A year ago, General Electric’s long-awaited turnaround seemed to be finally taking hold under chief executive Larry Culp. Then the COVID-19 pandemic hit, and Culp needed to break out the contingency plans.
For the most part, those efforts seemed to work: Boston-based GE wrapped up a challenging 2020 with surprisingly strong cash flow in its industrial businesses, perhaps the most-watched financial indicator at the company. Even JPMorgan Chase analyst Steve Tusa, who is often notoriously bearish about GE’s prospects, felt the need to compliment Culp and chief financial officer Carolina Dybeck Happe about the cash flow on their latest earnings call Tuesday.
That free-cash flow number totaled $4.4 billion for the final quarter, up 12 percent from a year earlier, vastly exceeding Wall Street’s expectations. However, total revenue fell 16 percent on a quarterly and annual basis from 2019, to $22 billion for the final three months and $80 billion for the year. Blame GE’s once-highflying Aviation division, which was brought to earth by the pandemic-induced slowdown in air travel.
GE’s stock closed up a modest 2.7 percent Tuesday, at $11.29 a share. It had climbed higher in morning trading after the latest quarterly earnings report came out. The fact that GE is back in the $11 range — essentially close to where it was a year ago — should count as a minor victory, considering it traded for half that amount in May. To longtime investors who remember much higher prices, however, the stock still has a ways to go.
Here’s how GE stands with its major industrial businesses, now that it has weathered the storm that was 2020:
Aviation: All eyes have been on GE’s Aviation business, a once-reliable profit center that ran into severe turbulence amid the grounding of so many commercial flights during the pandemic. Revenue fell 33 percent for the year, to $22 billion. But Aviation was still profitable, in no small part because of the decision in May to cut roughly 25 percent of its workforce. Those layoffs accounted for most of a 20,000-headcount reduction across the company in 2020. GE officials now expect the division’s revenue to be “flat to up” in 2021, assuming the recovery in the broader aviation industry accelerates in the second half of the year.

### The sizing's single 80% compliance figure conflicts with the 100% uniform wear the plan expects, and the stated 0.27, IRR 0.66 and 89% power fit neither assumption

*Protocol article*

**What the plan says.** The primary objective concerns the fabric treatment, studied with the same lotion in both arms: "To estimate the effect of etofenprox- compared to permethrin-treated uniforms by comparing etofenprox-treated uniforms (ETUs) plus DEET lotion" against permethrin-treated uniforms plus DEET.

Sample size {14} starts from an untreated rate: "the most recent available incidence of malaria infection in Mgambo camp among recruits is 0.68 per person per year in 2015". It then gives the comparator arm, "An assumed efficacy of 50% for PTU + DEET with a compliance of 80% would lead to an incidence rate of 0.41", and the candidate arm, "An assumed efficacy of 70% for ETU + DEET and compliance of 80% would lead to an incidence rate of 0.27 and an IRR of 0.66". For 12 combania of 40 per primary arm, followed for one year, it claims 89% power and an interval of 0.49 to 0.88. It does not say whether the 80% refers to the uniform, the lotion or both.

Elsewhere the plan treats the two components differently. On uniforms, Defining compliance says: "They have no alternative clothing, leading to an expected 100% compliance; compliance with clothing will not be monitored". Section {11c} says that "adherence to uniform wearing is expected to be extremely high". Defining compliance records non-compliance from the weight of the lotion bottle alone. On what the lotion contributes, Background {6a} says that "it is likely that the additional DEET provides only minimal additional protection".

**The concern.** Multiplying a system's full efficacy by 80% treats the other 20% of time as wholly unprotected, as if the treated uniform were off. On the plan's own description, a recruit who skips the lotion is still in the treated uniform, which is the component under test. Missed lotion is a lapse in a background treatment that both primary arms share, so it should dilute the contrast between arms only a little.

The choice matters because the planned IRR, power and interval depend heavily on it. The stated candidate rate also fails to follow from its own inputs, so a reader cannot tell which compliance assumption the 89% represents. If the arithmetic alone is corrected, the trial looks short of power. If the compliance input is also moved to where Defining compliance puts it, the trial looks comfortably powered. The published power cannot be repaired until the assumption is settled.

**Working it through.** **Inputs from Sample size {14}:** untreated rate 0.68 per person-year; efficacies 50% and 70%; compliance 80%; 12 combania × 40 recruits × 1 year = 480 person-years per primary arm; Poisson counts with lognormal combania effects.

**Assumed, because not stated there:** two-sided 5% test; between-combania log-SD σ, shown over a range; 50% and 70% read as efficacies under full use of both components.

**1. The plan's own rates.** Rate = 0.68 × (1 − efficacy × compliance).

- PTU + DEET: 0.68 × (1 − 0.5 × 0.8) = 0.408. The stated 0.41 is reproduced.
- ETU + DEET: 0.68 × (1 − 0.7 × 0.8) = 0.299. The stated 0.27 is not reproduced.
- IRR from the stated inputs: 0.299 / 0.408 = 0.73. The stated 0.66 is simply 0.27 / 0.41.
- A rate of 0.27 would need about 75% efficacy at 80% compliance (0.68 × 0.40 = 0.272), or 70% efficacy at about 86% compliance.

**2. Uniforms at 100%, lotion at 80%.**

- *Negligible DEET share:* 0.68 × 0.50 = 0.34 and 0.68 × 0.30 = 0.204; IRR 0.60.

Healthcare: Revenue fell 10 percent in this division for the year, to $18 billion. But that’s largely because of the sale in the spring of GE’s biopharma business to Danaher, the company Culp used to run, for $21 billion. Look at GE’s remaining business lines in Healthcare, and revenue was up 4 percent, year over year. GE saw particularly strong demand for its Carescape R860 ventilator, a high-tech device marketed to hospitals to help them with an influx of COVID-19 patients.
Energy: GE breaks its energy businesses into two divisions, Power and Renewable Energy, that together generated about $33 billion in revenue last year. A slowdown in the natural gas market has weighed on Power for years, but GE is making headway there, with revenue flat in the final quarter compared to a year ago. In both divisions, orders soared as the year came to an end, a good indication of more revenue to come.
Among the most promising developments: GE has taken the lead in the offshore wind-energy race by developing the most powerful offshore turbine in the world, the Haliade-X. GE completed its first Haliade-X order in the last quarter. Judging from the interest in the industry, including with the developers of the Vineyard Wind project for Massachusetts, there will be many more to come.